Mammals

Saving endangered gorillas takes all of us

What do you think they’re talking out?

Lower Wilds of Africa zookeeper, Will Bookwalter, guest-blogs on ZooHoo! 

Gorillas have an otherworldly presence, there is just something incredibly special about them – size, majesty, silence that speaks volumes.

The deep chorus of rumbles through a happy troop breaks the hush of an otherwise ominously quiet setting. I sometimes describe it like the moments before a thunderstorm rolls in – there’s a certain force around you that you can’t quite identify and your stomach sinks with anticipation.

Subira is our incredible silver back over our family troop.

Sharing a moment with them is immensely humbling; just a brief second of eye contact is enough to lock you into their world for life and it’s an honor to be there.

The story of gorillas cannot be told without the story of humans. Our lives are intertwined in both the best and worst of ways, but we have the opportunity to effect change and a movement is taking shape across the globe.

A small part of the force that once destroyed habitats and populations has now pivoted to try and save what’s left, those people hope to protect the global treasures that live within the forests of Africa. Many have now learned that the crack of a rifle in the forest is far less valuable than the shutter of a camera. And in that regard, many former poachers have joined the elite corps of rangers who risk their lives everyday to protect the gorillas we have left.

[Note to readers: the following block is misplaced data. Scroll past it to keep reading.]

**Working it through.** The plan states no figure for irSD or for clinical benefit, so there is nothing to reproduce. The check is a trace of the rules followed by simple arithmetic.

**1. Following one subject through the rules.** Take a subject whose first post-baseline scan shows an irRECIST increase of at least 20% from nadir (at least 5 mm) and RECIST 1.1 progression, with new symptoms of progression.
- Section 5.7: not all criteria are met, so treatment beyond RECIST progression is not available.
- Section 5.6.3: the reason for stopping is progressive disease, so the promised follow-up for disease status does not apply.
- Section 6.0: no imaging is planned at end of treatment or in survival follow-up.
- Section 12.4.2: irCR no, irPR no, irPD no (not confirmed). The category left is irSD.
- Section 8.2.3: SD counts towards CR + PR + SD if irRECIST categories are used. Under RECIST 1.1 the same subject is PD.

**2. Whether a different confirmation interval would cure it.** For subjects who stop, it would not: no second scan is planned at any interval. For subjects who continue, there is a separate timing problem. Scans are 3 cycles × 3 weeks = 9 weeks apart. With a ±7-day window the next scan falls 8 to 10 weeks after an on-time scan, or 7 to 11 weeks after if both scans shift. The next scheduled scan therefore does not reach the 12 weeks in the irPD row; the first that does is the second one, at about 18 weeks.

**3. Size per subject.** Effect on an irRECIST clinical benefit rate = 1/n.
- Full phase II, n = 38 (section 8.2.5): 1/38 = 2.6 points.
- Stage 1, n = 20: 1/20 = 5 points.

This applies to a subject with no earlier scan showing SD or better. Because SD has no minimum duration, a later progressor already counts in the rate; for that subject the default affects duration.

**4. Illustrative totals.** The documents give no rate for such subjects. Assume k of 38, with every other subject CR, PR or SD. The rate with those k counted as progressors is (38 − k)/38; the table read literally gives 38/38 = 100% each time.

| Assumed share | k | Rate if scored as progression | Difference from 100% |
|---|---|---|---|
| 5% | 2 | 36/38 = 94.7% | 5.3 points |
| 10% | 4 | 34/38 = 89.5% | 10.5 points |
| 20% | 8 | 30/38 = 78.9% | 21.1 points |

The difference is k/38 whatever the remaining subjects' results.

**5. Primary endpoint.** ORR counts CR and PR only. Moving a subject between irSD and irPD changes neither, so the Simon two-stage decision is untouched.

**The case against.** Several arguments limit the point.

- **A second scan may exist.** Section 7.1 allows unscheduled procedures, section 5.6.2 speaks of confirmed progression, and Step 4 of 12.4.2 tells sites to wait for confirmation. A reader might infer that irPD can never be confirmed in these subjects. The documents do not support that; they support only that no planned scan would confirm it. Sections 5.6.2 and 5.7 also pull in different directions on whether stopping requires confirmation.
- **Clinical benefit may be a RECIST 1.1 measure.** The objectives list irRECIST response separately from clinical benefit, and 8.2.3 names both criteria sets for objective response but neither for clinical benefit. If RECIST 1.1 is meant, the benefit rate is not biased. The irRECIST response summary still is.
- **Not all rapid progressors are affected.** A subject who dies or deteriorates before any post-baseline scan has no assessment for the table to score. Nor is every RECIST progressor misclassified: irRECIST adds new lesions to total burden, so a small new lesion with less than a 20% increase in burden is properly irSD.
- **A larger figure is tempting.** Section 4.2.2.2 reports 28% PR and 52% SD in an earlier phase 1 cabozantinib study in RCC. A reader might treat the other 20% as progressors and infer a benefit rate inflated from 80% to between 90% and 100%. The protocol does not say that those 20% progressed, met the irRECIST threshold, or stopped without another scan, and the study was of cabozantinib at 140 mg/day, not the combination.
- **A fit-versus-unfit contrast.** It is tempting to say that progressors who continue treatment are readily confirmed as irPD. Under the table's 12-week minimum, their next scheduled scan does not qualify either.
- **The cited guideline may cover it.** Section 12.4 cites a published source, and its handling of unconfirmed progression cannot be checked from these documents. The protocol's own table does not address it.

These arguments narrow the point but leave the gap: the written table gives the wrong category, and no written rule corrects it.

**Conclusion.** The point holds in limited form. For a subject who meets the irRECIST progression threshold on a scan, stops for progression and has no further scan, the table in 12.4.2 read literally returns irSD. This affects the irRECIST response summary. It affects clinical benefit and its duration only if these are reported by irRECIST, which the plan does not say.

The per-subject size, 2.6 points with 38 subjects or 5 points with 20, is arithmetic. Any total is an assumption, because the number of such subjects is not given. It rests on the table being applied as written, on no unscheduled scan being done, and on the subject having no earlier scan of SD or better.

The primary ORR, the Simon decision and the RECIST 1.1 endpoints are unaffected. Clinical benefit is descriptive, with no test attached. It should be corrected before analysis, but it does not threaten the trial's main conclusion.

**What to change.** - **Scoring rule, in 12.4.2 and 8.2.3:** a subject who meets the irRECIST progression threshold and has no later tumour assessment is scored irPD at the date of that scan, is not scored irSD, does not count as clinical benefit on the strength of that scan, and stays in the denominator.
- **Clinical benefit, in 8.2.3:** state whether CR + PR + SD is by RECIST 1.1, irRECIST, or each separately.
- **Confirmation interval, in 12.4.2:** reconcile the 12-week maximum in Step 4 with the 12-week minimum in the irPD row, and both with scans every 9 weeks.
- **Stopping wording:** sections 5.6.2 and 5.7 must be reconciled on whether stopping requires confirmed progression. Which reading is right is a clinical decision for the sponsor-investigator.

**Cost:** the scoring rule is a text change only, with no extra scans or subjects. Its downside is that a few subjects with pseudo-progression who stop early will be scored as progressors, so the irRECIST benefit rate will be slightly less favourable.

While these brave men and women keep their boots-on-the-ground, standing across the battlefield from poachers, militias, and warlords, each one of us can have our own positive impact on gorilla populations right here at home. We all have the power to create a better world for gorillas.

Staggering numbers 

There are actually four types of gorillas, two species that each have two subspecies. The gorillas we care for

in AZA-accredited zoos are all Western lowland gorillas. In the wild, their population has dropped to 125,000 individuals; they’re classified by the IUCN as critically endangered. The other three subspecies aren’t as lucky. It’s believed there are only 3,800 Grauer’s gorillas left (our partner GRACE is working to save them); Eastern mountain gorillas are struggling with just 880 individuals remaining; and the Cross River gorillas are barely holding on with as few as 100 animals left.

Amani is an orphaned Guarer’s gorilla, living with our partner, the Gorilla Rehabilitation and Conservation Education Center (GRACE), in the Congo.

But, wait! There’s good news on the horizon. Not only can we help, we ARE helping!

According to our conservation partner, the Dian Fossey Gorilla Fund, mountain gorilla populations in Bwindi National Forest, Uganda, have actually increased from 302 individuals to no less than 400 between 2006 and 2012. Five years after the last census, we’re still trending upwards.

Gorillas don’t have any true natural predators. From time-to-time they may encounter a leopard interested in a youngster, but the silverback will protect the troop with his 500-pound frame and two-in-a-half inch canine teeth. Unfortunately, the remaining threats to gorillas are all human. In a way, that can be viewed as a positive. You can’t explain conservation to a leopard, but human behavior can be changed, and beliefs and opinions can be swayed with new information.

Gorillas are poached for many reasons, for example, bushmeat is an issue we often encounter. People kill and eat lots of endangered animals, gorillas are certainly included. And while their meat is valuable, bio-facts like hands, feet, and skulls can fetch much more on the black market.

The wildlife trade is a problem born purely out of greed and corruption, and we’re watching animals go extinct before our eyes in the name of trophies and pseudo-science. At the lowest levels of these operations, human lives are destroyed, as well, in order to feed and protect families, while war lords and corrupt politicians enjoy the luxuries that come along with exploitation.